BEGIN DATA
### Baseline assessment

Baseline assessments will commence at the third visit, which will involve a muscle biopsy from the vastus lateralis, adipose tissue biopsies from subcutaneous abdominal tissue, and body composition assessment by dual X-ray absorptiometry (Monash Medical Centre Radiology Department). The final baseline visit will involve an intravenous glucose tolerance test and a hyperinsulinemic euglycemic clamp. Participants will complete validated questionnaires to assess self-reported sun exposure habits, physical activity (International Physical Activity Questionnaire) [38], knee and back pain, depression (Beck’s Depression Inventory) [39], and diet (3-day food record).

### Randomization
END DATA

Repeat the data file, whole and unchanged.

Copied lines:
### Baseline assessment

Baseline assessments will commence at the third visit, which will involve a muscle biopsy from the vastus lateralis, adipose tissue biopsies from subcutaneous abdominal tissue, and body composition assessment by dual X-ray absorptiometry (Monash Medical Centre Radiology Department). The final baseline visit will involve an intravenous glucose tolerance test and a hyperinsulinemic euglycemic clamp. Participants will complete validated questionnaires to assess self-reported sun exposure habits, physical activity (International Physical Activity Questionnaire) [38], knee and back pain, depression (Beck’s Depression Inventory) [39], and diet (3-day food record).

### Randomization